Avril Hoare reviews the new novel from the Pullitzer Prize-winning author of Olive Kitteridge and My Name Is Lucy Barton.
One thing I remember from Leaving Cert Economics, is The Law of Diminishing Returns. In very simple terms (I scraped a 'C'), the second slice of cake never tastes quite as good as the first slice.
I thought about this when I picked up Elizabeth Strout's new book, Anything is Possible, a follow up to My Name is Lucy Barton. I loved that book, its pages filled with love, sadness, disappointment and hope. It was poignant and beautiful. It hovered around in my memory long after I finished it. Could Anything is Possible be as good?
Yes is my emphatic answer. It is less a novel than a series of connected stories set around Amgash, Illinois. Characters dip in and out, their stories revealed through different perspectives like a rich and satisfying jigsaw. These people are linked by their past, by poverty, loneliness, loss. Some stories are startling, others painfully ordinary. Lucy Barton crops up throughout, memories of her and her family are scattered across the book. She is remembered with pity by some for the struggles her family endured. By others, including her own sister Vicky, she is recalled with resentment and envy - she got out, she got away.. In one of the stories, she comes back. Her brother Pete is still in the family home and fearful of what she might think, he sets about cleaning it up, buying a new rug, seeing it how he imagines his successful sister, the one that got away, will see it.. dirty and rundown. He is anxious about her coming back. It turns out so is she. Then there's their sister Vicky. Angry and jealous at being left behind, when needed, she proves that the bonds of family run deep. Memories are shared but personal, perspectives are different. But still, there are the ties that bind.
Compassion features a lot in Anything is Possible. Not icky or homespun, but the kind that comes from common experience.. loneliness, disappointment, resentment, resignation. Characters recognise it in each other, because they feel it themselves. Elizabeth Strout's language never misses its target. It can be devastatingly simple, sharp and spare, in other places, rich and vivid. Her writing is intimate and nuanced.
The character that stood out most for me was Charlie Macauley, a Vietnam vet suffering with PTSD, in pain, trapped. "...because he was Charlie, and not someone else, he could not say to his son: You are decent and strong and none of this has anything to do with me; but you came through it, that childhood that wasn't all roses, and I'm proud of you, I'm amazed by you. Charlie could not even say a watered down version of whatever that feeling would be. He could not even clap his son on the shoulder in greeting, or when saying goodbye." This is a man who is desperate to feel something, anything, even pain. And he is afraid that he won't even feel that "..He waited and he hoped, he practically prayed. O sweet Jesus, let it come. Dear God, please, could you? Could you please let it come?". His pain jumped off the page and grabbed me by the throat, It winded me. Praying for pain just to feel something at all.. Astonishing writing.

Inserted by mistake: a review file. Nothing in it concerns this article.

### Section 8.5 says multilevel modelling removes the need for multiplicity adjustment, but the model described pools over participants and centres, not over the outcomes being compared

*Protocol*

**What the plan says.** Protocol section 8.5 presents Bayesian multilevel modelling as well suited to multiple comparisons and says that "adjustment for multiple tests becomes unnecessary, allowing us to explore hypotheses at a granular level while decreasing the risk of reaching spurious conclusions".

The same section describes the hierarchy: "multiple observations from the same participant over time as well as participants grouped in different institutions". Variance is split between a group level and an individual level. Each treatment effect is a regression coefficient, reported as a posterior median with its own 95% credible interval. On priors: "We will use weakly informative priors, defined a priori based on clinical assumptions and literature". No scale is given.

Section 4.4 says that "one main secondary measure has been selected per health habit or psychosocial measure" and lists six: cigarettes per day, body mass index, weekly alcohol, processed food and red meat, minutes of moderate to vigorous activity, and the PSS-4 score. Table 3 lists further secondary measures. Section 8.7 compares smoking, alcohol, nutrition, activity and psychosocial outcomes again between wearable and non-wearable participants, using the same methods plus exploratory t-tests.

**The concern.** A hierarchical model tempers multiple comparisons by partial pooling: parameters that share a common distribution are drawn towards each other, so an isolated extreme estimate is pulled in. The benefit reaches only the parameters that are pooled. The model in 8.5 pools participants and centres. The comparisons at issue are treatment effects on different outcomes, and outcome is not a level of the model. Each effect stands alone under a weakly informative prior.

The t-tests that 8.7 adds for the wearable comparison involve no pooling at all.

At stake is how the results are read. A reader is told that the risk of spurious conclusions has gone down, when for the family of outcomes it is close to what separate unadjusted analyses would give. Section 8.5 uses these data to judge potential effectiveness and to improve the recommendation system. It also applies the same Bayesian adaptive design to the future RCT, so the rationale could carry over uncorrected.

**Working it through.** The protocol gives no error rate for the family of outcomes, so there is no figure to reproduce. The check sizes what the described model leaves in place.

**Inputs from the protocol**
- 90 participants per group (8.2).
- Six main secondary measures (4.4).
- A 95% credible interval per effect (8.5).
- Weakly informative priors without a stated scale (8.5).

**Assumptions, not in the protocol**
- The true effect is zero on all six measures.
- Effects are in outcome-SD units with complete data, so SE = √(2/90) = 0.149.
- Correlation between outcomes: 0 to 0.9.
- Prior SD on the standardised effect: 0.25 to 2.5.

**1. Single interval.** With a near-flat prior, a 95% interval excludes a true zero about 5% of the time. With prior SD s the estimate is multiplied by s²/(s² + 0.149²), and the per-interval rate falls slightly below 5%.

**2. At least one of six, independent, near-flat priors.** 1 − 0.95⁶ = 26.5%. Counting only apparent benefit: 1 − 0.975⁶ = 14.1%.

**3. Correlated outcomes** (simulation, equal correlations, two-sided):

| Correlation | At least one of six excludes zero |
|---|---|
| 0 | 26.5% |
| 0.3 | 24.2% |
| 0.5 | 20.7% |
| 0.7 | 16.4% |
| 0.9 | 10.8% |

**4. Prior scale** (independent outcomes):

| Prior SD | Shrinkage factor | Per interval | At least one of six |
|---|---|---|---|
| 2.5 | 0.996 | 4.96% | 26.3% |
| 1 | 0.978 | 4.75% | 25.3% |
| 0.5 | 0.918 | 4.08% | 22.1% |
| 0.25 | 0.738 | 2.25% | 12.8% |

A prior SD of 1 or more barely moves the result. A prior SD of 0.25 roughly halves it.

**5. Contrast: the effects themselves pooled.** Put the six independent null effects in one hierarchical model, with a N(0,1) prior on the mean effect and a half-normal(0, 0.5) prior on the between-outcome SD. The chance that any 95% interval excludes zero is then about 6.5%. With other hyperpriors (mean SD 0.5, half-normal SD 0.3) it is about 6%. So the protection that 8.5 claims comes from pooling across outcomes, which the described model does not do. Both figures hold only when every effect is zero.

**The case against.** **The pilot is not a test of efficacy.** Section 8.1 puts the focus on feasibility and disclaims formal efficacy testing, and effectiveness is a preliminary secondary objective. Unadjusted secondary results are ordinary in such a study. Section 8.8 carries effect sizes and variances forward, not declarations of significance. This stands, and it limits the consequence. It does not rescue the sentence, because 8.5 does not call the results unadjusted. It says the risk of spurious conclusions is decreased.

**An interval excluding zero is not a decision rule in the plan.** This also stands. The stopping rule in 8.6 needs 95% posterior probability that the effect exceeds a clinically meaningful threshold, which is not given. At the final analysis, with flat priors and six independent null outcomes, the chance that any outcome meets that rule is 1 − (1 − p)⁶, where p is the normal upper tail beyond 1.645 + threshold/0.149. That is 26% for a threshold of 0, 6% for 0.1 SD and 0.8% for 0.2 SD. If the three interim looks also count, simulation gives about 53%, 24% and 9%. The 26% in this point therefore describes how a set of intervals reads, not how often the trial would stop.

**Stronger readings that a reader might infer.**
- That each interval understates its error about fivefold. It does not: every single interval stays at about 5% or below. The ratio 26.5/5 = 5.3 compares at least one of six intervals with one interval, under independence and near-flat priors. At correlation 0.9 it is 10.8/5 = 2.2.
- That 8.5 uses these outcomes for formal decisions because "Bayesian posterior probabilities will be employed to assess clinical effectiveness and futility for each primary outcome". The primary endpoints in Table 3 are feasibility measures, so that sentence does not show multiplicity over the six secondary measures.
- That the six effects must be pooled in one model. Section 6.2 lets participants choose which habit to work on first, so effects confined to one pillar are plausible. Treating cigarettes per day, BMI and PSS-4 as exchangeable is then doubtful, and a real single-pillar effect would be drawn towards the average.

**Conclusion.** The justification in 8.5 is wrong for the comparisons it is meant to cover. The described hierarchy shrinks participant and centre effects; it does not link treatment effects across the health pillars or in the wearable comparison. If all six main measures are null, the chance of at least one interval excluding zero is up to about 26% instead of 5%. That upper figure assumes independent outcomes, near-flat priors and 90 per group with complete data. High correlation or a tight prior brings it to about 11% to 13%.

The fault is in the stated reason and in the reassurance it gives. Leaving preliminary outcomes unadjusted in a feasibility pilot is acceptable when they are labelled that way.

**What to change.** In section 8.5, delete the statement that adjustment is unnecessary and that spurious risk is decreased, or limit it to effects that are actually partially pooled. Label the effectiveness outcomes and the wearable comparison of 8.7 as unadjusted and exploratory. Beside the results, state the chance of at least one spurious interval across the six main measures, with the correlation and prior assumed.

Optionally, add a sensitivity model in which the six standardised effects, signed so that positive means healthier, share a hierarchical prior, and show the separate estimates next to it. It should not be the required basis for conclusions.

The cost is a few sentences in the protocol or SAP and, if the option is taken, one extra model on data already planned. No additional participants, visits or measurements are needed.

Another character, Mary, imagines telling her daughter about her loneliness "..Mary looked at the high ceiling and thought that what her daughter could not understand was what it had been like to be so famished. Almost 50 years of being parched." Imagine the ache of that? The choice of the word 'parched'is so evocative.
What Elizabeth Strout does with such humanity, is show how messy and complex life can be. There is shame, compromise, dark secrets. But there are moments of tenderness and imperfect love too, when the light punctures through in shards, here, and there.
Anything Is Possible by Elizabeth Strout is published by Penguin. The author will be appearing at the International Literary Festival Dublin on Monday, May 29th - details here.